Press release 2024/024 from

Leipzig University has successfully passed the first stage of the Excellence Strategy of the German federal and state governments and has been invited to submit two full proposals. The research projects described in its “Breathing Nature” and “Leipzig Center of Metabolism” draft proposals are the result of innovative alliances in the fields of medicine, the life sciences and the natural sciences. This initial success underlines the University’s research excellence and its commitment to cutting-edge research. It is emblematic of the strategic development of the Leipzig Way as an integrated programme for cutting-edge research and excellence.

“Being invited to submit two full proposals for our projects is a significant milestone and a great recognition of the excellence of Leipzig University’s research. It confirms our daily commitment to driving cutting-edge research and maximising our potential for innovation. We now face weeks and months of hard work to prepare the full proposals, which we approach with respect and great determination. We will continue to work hard to advance our excellence in various disciplines and to find answers to the pressing questions of our time,” says Professor Eva Inés Obergfell, Rector of Leipzig University.

Projects address climate change and biodiversity as well as modern diseases

The proposed clusters represent key areas of research at the Alma mater Lipsiensis. Together, the excellent researchers in both projects are tackling the existential questions of our society and our time – from climate and biodiversity change to the diseases of modern life.

More about the two projects:

  1. The Leipzig Center of Metabolism (LeiCeM), a clinical research centre dedicated to understanding and improving the burden of disease caused by metabolic disorders, is a collaborative effort between the University of Leipzig Medical Center and Leipzig Heart Center, as well as five Max Planck, Helmholtz and Fraunhofer Institutes.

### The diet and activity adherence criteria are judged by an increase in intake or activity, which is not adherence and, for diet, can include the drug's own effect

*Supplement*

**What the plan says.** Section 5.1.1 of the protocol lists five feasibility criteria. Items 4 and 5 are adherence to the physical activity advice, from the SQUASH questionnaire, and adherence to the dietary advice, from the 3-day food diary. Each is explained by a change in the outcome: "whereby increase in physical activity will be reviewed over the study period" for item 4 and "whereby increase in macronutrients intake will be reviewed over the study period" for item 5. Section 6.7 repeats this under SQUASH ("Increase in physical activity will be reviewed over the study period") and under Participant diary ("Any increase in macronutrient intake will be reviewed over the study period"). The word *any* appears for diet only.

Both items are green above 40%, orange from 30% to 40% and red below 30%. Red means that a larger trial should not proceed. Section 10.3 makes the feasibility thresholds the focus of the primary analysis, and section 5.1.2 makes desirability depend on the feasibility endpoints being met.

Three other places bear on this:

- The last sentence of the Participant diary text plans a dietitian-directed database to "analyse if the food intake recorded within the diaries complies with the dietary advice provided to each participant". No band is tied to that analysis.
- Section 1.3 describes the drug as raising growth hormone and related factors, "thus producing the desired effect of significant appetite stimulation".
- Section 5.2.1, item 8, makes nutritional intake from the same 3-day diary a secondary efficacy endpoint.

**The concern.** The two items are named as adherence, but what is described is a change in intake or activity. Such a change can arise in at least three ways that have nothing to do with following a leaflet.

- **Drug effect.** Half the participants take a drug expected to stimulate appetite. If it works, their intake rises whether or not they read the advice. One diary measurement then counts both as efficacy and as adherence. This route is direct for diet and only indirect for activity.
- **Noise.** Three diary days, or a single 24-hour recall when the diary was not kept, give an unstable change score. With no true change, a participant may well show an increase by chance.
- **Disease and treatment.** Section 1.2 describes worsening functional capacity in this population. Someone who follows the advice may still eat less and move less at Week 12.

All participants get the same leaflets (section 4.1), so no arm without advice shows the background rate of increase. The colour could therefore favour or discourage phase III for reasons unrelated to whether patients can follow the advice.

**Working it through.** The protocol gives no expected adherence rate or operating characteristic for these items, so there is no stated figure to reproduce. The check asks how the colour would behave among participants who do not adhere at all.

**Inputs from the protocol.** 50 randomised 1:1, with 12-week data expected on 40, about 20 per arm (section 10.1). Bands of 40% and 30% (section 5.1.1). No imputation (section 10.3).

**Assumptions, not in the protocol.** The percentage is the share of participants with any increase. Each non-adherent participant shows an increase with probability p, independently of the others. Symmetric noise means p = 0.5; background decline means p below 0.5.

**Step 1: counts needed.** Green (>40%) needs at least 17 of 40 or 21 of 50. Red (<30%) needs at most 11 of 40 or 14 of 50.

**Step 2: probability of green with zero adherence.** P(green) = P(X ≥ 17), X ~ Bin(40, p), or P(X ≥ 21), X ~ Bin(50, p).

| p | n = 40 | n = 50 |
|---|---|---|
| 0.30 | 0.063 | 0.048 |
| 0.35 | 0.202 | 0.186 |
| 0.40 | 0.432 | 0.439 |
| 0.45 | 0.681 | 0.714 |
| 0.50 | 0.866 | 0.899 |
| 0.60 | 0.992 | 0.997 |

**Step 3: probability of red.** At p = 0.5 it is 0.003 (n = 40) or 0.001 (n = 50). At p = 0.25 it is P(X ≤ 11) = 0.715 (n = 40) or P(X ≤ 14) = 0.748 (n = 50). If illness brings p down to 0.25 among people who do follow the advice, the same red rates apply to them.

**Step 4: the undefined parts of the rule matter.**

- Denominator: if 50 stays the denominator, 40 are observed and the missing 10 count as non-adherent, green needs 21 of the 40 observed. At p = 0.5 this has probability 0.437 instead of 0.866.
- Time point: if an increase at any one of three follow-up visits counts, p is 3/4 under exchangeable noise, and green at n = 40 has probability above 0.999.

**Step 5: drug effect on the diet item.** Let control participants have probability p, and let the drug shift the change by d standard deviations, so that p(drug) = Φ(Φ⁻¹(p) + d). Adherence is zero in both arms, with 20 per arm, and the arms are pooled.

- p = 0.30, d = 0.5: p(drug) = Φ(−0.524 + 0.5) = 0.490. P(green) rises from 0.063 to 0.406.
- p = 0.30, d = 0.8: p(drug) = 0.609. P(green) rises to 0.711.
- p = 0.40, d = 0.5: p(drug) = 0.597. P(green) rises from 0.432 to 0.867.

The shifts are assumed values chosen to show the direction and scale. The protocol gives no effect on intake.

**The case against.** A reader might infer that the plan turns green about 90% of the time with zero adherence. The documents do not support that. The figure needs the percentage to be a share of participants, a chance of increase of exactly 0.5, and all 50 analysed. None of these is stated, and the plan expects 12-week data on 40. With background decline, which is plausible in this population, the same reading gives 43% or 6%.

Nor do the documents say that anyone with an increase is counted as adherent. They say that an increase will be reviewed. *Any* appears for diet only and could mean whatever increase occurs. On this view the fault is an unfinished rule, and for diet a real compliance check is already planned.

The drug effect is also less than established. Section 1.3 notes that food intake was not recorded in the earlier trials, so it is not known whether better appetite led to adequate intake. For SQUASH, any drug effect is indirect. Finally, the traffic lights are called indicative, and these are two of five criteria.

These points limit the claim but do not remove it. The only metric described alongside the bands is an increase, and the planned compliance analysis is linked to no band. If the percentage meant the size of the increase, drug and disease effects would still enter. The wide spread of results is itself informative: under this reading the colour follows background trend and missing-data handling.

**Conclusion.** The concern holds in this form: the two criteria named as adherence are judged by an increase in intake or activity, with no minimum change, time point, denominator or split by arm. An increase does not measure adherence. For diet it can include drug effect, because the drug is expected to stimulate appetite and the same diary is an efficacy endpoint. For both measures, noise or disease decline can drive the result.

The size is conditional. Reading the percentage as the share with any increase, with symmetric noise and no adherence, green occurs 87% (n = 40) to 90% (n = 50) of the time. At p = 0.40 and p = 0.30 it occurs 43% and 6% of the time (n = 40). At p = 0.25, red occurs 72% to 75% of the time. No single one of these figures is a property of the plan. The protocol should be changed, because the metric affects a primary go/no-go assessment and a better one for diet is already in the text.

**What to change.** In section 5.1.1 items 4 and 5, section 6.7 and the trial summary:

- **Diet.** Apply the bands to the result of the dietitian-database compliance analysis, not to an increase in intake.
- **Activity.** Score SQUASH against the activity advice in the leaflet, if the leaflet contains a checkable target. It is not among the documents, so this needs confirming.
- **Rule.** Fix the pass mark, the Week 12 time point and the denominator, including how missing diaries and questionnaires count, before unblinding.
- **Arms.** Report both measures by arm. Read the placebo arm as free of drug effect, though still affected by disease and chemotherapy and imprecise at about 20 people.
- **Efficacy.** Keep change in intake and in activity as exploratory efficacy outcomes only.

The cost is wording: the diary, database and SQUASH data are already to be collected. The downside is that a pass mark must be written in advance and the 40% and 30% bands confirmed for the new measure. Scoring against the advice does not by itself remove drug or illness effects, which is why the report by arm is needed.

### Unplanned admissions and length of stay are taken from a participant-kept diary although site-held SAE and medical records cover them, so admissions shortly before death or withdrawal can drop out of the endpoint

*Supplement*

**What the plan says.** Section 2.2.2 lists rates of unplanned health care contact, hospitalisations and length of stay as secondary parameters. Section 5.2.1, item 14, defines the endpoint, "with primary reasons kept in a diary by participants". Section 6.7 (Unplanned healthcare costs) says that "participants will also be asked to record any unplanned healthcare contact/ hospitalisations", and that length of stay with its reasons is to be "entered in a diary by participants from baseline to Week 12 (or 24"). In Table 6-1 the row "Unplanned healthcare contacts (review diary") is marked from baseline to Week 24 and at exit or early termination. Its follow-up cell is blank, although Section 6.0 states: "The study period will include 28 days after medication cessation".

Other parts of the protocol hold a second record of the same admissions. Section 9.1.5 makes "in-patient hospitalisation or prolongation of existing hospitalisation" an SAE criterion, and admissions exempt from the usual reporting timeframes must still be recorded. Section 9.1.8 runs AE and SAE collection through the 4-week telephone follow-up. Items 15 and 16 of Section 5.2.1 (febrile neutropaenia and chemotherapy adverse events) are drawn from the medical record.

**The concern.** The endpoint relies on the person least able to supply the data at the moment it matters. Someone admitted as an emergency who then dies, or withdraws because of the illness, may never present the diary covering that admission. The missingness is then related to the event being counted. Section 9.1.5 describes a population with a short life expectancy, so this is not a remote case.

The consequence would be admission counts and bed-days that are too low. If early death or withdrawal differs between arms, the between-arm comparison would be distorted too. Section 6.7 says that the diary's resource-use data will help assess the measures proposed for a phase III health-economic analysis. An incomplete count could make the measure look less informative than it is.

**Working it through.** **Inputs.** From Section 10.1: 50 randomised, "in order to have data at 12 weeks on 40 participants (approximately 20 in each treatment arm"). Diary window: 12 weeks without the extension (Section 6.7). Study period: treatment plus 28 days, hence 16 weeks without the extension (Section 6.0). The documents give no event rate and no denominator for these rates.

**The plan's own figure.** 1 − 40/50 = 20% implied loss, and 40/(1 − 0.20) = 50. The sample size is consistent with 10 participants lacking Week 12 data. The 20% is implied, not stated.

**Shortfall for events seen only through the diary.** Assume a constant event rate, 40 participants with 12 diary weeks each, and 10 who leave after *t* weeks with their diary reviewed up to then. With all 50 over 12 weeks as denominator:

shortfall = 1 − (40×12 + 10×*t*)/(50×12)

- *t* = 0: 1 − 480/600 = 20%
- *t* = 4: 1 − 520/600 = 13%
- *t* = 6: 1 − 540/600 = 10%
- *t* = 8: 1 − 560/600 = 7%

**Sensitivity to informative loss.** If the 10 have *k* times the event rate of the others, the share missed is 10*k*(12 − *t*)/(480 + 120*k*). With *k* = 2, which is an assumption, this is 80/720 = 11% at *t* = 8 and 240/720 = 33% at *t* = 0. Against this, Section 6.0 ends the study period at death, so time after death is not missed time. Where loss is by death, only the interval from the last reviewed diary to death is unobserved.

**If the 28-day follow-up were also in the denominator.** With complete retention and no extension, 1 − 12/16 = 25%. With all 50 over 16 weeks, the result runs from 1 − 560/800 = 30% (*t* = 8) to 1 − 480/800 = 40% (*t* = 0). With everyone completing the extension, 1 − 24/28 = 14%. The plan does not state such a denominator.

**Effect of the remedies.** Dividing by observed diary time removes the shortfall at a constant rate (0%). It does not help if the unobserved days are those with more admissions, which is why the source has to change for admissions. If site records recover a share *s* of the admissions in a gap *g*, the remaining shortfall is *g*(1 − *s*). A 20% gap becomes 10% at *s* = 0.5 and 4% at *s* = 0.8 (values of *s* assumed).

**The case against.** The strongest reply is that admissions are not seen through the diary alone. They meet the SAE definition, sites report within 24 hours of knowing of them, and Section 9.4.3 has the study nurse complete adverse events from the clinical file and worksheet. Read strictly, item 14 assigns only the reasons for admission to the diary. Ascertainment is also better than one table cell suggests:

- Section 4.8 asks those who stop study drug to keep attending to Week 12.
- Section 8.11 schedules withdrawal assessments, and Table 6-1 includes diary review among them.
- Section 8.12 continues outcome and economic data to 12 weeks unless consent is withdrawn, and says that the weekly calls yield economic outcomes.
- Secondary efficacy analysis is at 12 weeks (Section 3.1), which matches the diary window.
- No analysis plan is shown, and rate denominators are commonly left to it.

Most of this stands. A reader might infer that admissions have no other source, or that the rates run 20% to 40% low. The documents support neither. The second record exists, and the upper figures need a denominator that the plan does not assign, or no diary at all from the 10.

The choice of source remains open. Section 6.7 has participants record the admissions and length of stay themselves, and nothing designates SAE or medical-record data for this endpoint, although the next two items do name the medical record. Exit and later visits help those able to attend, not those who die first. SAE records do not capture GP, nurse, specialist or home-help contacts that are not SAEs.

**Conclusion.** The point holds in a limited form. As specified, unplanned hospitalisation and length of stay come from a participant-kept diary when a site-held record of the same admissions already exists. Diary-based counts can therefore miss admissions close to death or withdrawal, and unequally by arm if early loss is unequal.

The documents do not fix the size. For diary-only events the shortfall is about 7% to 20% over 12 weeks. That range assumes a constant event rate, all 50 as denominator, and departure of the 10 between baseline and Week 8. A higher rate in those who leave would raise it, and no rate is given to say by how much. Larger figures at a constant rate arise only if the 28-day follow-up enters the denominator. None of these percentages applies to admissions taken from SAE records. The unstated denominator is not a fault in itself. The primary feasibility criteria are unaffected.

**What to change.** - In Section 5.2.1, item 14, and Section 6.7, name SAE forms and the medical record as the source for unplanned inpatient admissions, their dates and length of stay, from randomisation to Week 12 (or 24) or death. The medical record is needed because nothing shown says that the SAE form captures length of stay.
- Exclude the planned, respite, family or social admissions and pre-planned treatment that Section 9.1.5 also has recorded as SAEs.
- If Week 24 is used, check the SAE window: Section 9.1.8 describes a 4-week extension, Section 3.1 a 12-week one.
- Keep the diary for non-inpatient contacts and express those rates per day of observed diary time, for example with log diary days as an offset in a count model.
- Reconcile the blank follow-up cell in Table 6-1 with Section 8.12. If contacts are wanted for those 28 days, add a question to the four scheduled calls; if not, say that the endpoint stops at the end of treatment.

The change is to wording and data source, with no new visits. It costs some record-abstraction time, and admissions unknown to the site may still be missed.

Our metabolism is rooted in mechanisms that are evolutionarily ancient, but have also been recently acquired through civilisation, and which are increasingly causing illness in our modern societies: for example, the pathological increase in blood lipids and blood sugar, known as diabetes mellitus, and the development of fatty liver disease; this in turn increases the risk of things like serious cardiovascular disease (such as heart attack and stroke) and some cancers. Some people are more susceptible than others. The same is true of therapies – some people will respond to them, while others will not. Lifelong risks can develop in early childhood, in the womb or through hereditary factors.
    The aim of LeiCeM is to develop therapeutic approaches with a high response rate that are based on individual metabolic dysfunctions rather than indiscriminately targeting risk factors. 
    (Spokesperson: Professor Michael Stumvoll, Faculty of Medicine and University of Leipzig Medical Center)
  2. The climate and biodiversity crises are inextricably linked, and solutions must take this interaction into account. The Breathing Nature project will bring together researchers from the life sciences, economics and earth system sciences to explore the links between climate change and biodiversity, putting their complex interactions at the heart of the analysis of human behaviour. Using new methods such as computer simulations, artificial intelligence and innovative experimental platforms, the researchers want to study the patterns and dynamics of biodiversity in terrestrial ecosystems (forests, open land, soils) and how these interact with the atmosphere.
    At the same time, they will analyse the role of society in the actions and responsibilities of individuals and collectives. Empirical approaches from economics and psychology will be combined with observations and modelling from biodiversity and climate science. In total, five Leibniz, Max Planck and Helmholtz Institutes and the Friedrich Schiller University Jena are involved.
    (Spokesperson: Professor Johannes Quaas, Faculty of Physics and Earth System Sciences)

Background: The excellence competition and what happens next

In May 2023, the DFG received 143 draft proposals for new Clusters of Excellence. From the end of August to mid-November 2023, they were reviewed by a total of 21 international and interdisciplinary panels according to scientific quality criteria. Based on the results of the reviews, the Committee of Experts, which also includes international experts, has now (2 February 2024) decided which projects can submit full proposals.

Full proposals must be received by the DFG by 22 August 2024. At this stage of the competition, reviews are also carried out by international panels according to scientific quality criteria. Based on their findings, the Excellence Commission – comprising the scientific members of the Committee of Experts and the federal and state ministers responsible for science – will finally decide in May 2025 which new Clusters of Excellence will be established and which will continue to receive funding. Funding will run for seven years, starting on 1 January 2026.